The distinction between relief and awe is a good indicator. It gives us a glimpse into how expansive our life is, how awesome it is or can be.

 

Gratitude Practice

Gratitude stretches us to be bigger, to expand our consciousness, to open our hearts and our minds more fully. When we begin the practice of cultivating gratitude, we often notice that it’s generally easier to feel grateful for what we like, for what we want or find pleasant. It’s more difficult to experience gratitude when what comes our way is unwanted.

I once worked with a woman who had an amazing gratitude practice. It was so pervasive that it was contagious. I found myself feeling grateful for her because her grateful attitude made our encounters so pleasant. Her responses frequently surprised me and helped me to expand my perspective. This was her practice: Whatever I offered her, she responded with a genuine “Thank you!” Her response was always the same. If I offered her my praise and gratitude for something she did well, she would thank me. If I let her know that she had made a mistake or that something was not done well or right, her response was still “Thank you!” This was the key that made this practice so effective. She was truly grateful, her words accompanied by a genuine smile. She never gave one of those “thank you” nods accompanied by a smirk. How did she do that? I never asked her, but my guess is that she was a natural at cultivating spiritual awakening through selfless service. She did what she did as an offering, as her way of worship. She was grateful when it went well, and she was grateful when it did not because that gave her an opportunity to learn.

Being able to say “thank you” to what comes, both pleasant and unpleasant, is unconditional gratitude. “Thank you” can be said aloud when appropriate, or silently as a prayer, but let’s say it! We can practice offering gratitude for something or someone that has pleased us and for something or someone that has not. The first is easy. The second, not so easy. It becomes easier as we hold that whatever comes into our life and experience always brings an opportunity for us. What will we do with that opportunity? When we meet it with gratitude, our potential to prosper and grow in love is multiplied.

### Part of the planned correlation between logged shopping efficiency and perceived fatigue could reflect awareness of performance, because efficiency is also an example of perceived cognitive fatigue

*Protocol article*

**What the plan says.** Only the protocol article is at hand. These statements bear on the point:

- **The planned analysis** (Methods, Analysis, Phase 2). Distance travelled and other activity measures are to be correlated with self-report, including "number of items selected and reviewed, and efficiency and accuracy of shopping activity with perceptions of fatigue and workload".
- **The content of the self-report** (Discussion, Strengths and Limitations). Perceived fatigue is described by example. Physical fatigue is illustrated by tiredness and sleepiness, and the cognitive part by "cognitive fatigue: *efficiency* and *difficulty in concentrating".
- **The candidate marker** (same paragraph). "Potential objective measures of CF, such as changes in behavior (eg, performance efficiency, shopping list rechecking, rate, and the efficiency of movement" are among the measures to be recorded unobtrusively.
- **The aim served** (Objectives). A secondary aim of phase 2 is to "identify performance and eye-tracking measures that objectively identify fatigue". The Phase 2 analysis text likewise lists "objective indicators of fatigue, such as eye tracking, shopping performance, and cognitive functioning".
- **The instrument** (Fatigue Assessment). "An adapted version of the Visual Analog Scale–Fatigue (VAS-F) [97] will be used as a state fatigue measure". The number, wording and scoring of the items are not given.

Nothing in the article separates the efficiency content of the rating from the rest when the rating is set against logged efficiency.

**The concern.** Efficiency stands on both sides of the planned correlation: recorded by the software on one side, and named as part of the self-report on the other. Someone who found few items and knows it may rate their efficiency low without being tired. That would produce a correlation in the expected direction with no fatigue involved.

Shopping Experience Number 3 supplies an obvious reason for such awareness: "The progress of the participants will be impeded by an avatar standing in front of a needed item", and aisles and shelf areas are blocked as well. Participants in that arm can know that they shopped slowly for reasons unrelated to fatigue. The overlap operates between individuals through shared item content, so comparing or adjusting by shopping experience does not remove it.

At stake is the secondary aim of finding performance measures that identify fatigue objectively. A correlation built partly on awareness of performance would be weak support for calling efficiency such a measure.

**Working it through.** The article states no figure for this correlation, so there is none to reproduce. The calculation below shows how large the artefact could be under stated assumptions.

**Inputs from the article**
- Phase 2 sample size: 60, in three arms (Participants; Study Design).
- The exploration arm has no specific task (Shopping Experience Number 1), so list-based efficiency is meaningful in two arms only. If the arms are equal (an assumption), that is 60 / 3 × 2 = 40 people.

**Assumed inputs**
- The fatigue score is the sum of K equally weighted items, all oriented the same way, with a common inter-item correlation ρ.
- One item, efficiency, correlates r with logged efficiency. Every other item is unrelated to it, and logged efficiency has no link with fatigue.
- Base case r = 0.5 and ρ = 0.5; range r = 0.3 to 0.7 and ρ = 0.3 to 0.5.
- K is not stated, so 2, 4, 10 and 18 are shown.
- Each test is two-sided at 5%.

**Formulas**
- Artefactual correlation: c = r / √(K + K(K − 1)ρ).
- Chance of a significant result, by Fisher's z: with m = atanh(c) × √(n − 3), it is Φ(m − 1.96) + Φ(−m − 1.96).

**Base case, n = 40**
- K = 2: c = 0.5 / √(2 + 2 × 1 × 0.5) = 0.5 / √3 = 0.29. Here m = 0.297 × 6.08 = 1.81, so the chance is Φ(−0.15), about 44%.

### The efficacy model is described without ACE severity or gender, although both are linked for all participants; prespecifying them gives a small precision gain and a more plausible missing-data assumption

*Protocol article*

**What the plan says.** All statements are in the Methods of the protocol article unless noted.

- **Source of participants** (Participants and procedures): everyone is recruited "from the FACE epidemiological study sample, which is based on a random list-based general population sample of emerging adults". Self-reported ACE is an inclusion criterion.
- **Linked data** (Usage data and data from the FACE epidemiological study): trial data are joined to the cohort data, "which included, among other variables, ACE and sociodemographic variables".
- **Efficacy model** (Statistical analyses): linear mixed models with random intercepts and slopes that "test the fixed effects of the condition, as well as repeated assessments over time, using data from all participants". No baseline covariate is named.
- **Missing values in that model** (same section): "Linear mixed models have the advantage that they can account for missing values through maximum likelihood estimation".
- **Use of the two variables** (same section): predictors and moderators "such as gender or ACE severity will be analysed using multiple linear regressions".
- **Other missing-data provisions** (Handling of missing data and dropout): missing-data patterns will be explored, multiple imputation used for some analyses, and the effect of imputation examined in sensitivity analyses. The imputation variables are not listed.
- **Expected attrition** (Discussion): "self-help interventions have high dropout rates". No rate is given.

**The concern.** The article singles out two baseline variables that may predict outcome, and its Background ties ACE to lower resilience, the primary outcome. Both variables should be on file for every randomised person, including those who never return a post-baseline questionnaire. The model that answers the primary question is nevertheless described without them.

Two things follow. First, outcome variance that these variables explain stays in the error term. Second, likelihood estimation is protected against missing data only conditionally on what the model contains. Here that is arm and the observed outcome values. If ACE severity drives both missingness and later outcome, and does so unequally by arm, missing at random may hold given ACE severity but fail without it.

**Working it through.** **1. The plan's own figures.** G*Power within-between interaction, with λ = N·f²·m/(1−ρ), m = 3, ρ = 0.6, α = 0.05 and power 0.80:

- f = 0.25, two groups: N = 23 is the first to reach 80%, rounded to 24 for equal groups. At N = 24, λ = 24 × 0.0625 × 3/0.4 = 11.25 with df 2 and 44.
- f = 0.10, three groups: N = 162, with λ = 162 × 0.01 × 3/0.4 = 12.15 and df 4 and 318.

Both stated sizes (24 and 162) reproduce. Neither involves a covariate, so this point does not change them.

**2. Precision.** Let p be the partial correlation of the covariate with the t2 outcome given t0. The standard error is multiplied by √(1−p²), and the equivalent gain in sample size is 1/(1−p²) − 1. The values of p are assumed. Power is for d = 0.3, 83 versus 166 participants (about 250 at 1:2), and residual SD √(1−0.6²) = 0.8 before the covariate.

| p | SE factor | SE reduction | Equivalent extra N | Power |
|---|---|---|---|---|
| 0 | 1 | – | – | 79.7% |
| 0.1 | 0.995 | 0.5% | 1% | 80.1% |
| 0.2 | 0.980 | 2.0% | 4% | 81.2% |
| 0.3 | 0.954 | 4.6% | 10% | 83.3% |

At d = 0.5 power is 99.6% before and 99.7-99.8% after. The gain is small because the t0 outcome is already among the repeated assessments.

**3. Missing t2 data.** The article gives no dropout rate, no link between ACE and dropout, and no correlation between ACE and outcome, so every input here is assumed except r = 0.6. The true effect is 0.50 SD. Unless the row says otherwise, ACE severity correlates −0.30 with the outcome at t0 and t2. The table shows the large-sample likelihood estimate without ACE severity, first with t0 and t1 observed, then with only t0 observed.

# # #

 

Ellen Grace O’Brian is the author of The Jewel of Abundance and director of the Center for Spiritual Enlightenment in San Jose, CA. Ellen is a yogacharya (an esteemed yoga teacher), a radio host, and an award-winning poet who weaves poetry into her teachings on spiritual matters, pointing to the mystical experience beyond words and thought. Ordained by a direct disciple of Paramahansa Yogananda, she has been teaching Kriya Yoga philosophy and practice nationally and internationally for over three decades. Visit her online at www.ellengraceobrian.com.

 

Excerpted from the book The Jewel of Abundance: Finding Prosperity through the Ancient Wisdom of Yoga. Copyright ©2018 by Ellen Grace O’Brian. Printed with permission from New World Library — www.newworldlibrary.com.

Share this
29 Oct

Motivation – The Two Types.

Everyone seems to want motivation.

While I have written many articles on this topic, let’s discuss the two types of motivation, and how you can benefit from them.

Renowned goal setting expert, the late Brian Leaning-Mizen wrote about the two types of motivation in his very enlightening book, Beyond Dreaming.  

He said that people are motivated, based on two things:

  1. Fear
  2. Incentive

As a certified Life Coach and a qualified Counsellor, I concur with that.

Instead of the word “incentive”, I like to use the word “desire”.

People want motivation to do things due to either a fear or a desire.

Let’s look at both of them in detail:

  1. Fear based motivation – the most common, or the clearest example of this is the number one fear in western society (the fear of public speaking). I can vouch for this because there was a time in my life when I used to shake and sweat before delivering a speech or a presentation. Imagine that you have to deliver a speech at an upcoming conference or a wedding. What would you do? First, you may look for ways to control or even hide your fear. Second, you might look for tips on public speaking. You might even consider joining a public speaking club like Toastmasters International, or you might take a short course in public speaking. Whatever you do, your actions will be driven by the fear of public speaking. You will be motivated to overcome this fear. You might spend money on a public speaking course. Or, you might spend your evenings in attending a Toastmasters International club’s meetings. Regardless of how tired you are on the night, you will be motivated to attend the club meeting because your fear of public speaking will be motivating you to go.